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Shelton Johnson with park visitors

Shelton Johnson

"And I can't not think of the other kids, just like me – in Detroit, Oakland, Watts, Anacostia – today. How do I get them here? How do I let them know about the buffalo soldier history, to let them know that we, too, have a place here?"

Shelton Johnson with his parents at their family home, Detroit, Michigan, circa 1960's Add to Scrapbook

Shelton Johnson with his parents at their family home, Detroit, Michigan, circa 1960's

Shelton Johnson dreamed of mountains as a boy, living in inner city Detroit. He had never been to a mountain range in the United States and his only experiences with nature and wildlife came through television and movie screens.

Enrolled in an MFA program at the University of Michigan, Shelton applied to be a seasonal worker at Yellowstone, thinking the park would provide a quiet place to work on his writing. "I got off a bus in Gardiner, Montana," Shelton remembers, "right outside the north entrance....And as I was stepping down onto the ground, there was a bison – a 2,000-pound animal – walking by. There was no one else around and the bison was just strolling by! I looked up at the driver and I said, 'Does this happen all the time?' And he looked at me and said, 'All the time.' And I said to myself, 'I have arrived.'"

Shelton Johnson on interpretive nature walk surrounded by park visitors, Yosemite National Park Add to Scrapbook

Shelton Johnson on interpretive nature walk surrounded by park visitors, Yosemite National Park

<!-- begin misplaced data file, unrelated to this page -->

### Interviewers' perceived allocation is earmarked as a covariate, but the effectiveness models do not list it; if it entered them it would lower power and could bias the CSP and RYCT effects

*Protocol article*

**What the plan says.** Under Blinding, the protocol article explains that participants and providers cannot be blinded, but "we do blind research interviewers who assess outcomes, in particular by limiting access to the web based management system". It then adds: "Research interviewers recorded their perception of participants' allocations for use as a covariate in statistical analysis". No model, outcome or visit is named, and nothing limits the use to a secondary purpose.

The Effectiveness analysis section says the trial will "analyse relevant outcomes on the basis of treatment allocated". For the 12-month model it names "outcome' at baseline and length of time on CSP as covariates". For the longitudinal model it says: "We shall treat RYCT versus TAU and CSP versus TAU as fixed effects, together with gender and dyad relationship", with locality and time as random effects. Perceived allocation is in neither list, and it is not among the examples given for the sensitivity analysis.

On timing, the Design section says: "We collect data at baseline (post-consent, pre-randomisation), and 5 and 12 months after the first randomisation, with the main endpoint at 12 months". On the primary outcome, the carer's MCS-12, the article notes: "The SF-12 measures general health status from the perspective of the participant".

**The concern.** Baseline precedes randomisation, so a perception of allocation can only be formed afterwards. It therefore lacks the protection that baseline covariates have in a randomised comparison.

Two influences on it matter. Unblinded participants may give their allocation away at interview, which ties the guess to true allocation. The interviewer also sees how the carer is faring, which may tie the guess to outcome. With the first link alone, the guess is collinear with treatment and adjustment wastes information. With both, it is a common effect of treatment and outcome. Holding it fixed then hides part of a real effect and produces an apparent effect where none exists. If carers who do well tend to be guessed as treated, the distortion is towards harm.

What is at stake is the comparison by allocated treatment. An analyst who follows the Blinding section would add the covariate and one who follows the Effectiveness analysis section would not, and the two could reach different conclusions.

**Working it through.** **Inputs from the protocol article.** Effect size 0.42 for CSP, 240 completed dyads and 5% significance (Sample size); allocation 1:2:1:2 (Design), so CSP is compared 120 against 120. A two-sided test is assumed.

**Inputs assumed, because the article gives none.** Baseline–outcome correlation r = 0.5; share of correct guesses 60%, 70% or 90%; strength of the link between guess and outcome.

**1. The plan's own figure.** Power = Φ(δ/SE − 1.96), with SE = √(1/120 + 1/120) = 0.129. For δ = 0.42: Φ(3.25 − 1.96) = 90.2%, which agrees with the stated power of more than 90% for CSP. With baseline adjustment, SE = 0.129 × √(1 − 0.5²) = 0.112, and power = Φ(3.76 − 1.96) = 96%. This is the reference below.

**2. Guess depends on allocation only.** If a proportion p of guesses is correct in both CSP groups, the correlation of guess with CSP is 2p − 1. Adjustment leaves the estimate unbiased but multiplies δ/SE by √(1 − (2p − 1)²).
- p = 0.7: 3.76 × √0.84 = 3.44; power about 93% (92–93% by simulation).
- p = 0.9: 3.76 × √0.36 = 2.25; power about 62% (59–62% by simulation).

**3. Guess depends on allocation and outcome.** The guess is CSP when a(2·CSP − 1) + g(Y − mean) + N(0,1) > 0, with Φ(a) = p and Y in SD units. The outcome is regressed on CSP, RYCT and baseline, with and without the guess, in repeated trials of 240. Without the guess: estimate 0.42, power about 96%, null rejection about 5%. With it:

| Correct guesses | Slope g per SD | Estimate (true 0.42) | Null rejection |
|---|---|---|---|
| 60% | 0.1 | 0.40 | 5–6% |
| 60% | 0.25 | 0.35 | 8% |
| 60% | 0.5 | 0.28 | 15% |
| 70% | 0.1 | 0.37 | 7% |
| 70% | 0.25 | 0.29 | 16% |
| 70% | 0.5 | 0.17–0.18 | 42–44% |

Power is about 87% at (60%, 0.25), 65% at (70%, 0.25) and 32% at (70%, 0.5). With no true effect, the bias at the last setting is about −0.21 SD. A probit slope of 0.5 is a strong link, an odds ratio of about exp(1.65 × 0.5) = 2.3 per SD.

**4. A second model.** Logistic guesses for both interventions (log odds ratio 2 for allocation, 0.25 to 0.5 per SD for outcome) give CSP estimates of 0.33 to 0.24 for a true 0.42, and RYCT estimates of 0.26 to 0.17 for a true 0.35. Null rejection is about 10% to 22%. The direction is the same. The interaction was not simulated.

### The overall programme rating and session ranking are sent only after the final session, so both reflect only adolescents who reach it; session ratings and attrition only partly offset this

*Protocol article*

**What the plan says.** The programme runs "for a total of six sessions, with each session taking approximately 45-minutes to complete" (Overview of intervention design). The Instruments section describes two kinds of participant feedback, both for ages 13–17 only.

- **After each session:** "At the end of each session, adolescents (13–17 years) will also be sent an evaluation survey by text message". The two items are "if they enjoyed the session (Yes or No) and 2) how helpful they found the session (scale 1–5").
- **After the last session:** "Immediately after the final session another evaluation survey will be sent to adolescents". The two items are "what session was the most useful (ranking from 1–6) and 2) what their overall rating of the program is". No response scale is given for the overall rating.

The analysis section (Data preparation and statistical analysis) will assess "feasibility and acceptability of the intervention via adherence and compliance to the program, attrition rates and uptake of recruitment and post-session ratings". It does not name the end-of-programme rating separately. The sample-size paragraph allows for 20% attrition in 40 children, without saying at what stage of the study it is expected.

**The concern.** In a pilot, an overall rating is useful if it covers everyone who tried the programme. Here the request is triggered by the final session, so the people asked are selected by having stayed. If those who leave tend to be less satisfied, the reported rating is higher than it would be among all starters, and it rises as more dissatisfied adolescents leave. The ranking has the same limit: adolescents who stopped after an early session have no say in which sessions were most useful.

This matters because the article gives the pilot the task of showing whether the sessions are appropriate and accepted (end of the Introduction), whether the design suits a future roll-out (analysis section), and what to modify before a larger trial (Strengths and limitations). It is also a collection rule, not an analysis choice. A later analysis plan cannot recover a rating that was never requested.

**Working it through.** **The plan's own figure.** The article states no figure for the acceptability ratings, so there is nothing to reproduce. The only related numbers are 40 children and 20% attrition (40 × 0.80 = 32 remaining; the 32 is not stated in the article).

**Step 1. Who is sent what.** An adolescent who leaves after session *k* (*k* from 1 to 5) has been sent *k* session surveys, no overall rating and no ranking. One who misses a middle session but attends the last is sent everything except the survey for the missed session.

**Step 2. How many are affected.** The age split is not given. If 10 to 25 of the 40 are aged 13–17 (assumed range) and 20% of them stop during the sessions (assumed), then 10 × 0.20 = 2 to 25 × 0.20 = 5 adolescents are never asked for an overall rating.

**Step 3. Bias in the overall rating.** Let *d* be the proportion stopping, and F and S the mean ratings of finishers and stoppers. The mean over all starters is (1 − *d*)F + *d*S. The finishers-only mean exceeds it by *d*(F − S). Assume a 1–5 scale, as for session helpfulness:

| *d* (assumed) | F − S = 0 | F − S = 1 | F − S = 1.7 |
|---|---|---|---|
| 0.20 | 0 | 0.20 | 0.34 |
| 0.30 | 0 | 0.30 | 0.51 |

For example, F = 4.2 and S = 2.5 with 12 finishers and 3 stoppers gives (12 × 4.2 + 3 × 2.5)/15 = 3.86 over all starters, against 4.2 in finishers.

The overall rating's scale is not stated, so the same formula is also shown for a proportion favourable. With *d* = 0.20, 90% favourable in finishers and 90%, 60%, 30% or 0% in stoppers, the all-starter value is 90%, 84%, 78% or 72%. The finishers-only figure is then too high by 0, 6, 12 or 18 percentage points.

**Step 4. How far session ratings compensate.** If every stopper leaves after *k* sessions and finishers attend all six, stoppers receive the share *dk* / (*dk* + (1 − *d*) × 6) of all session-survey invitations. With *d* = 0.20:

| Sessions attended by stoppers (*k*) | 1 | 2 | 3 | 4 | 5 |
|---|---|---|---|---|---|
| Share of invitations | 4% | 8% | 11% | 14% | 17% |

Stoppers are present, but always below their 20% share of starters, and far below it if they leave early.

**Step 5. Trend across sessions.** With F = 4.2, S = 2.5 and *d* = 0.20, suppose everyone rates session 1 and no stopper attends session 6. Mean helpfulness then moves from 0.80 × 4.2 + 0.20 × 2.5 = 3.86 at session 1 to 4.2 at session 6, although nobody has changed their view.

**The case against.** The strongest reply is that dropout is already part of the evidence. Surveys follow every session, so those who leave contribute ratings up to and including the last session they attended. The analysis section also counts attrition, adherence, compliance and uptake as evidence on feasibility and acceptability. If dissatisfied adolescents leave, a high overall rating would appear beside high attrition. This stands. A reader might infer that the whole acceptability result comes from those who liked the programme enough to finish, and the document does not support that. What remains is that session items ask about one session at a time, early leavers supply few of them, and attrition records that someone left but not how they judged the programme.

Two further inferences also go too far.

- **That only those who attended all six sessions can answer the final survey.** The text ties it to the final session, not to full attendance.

Shelton Johnson dressed as a Buffalo Soldier, Yosemite National Park Add to Scrapbook

Shelton Johnson dressed as a Buffalo Soldier, Yosemite National Park

Shelton has been working in national parks ever since, spending time in Yellowstone, Great Basin, and as an interpreter at Fort Dupont Park in the Anacostia section of Washington, DC. There, he met students like himself and his friends who had grown up in Detroit – tough inner-city black kids whose understanding of nature was about as distant as Mars. "That's when I first made the resolution that I had to figure out how to connect these kids with nature, to get them to have a nature experience."

Shelton found his key for connecting with audiences after being transferred to Yosemite. Deep in the archives of the park, he stumbled across a faded photo of buffalo soldiers who had patrolled Yosemite at the turn of the 20th century. Since 1998, Shelton has told the story of the Buffalo Soldiers in the national parks – in print, on camera, and in person. He has traveled to public schools and spoken with kids throughout America. He has tracked down descendents of the soldiers, authored an award-winning website, and been lauded by civic groups and governments for his work. During evening programs and daytime ranger walks in Yosemite, he tells the story through the dramatic portrayal of a character he's developed: Sergeant Elizy Boman.

All the while, Shelton has remained true to the reason he started this work. "I can't forget that little black kid in Detroit," he says. "And I can't not think of the other kids, just like me – in Detroit, Oakland, Watts, Anacostia – today. How do I get them here? How do I let them know about the buffalo soldier history, to let them know that we, too, have a place here? How do I make that bridge, and make it shorter and stronger? Every time I go to work and put the uniform on, I think about them."

Next bio: Marjory Stoneman Douglas

Old Faithful, Yellowstone National Park

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Untold Stories

Discover the "hidden" stories of the national parks that explore the role of minorities in the creation and protection of the parks.

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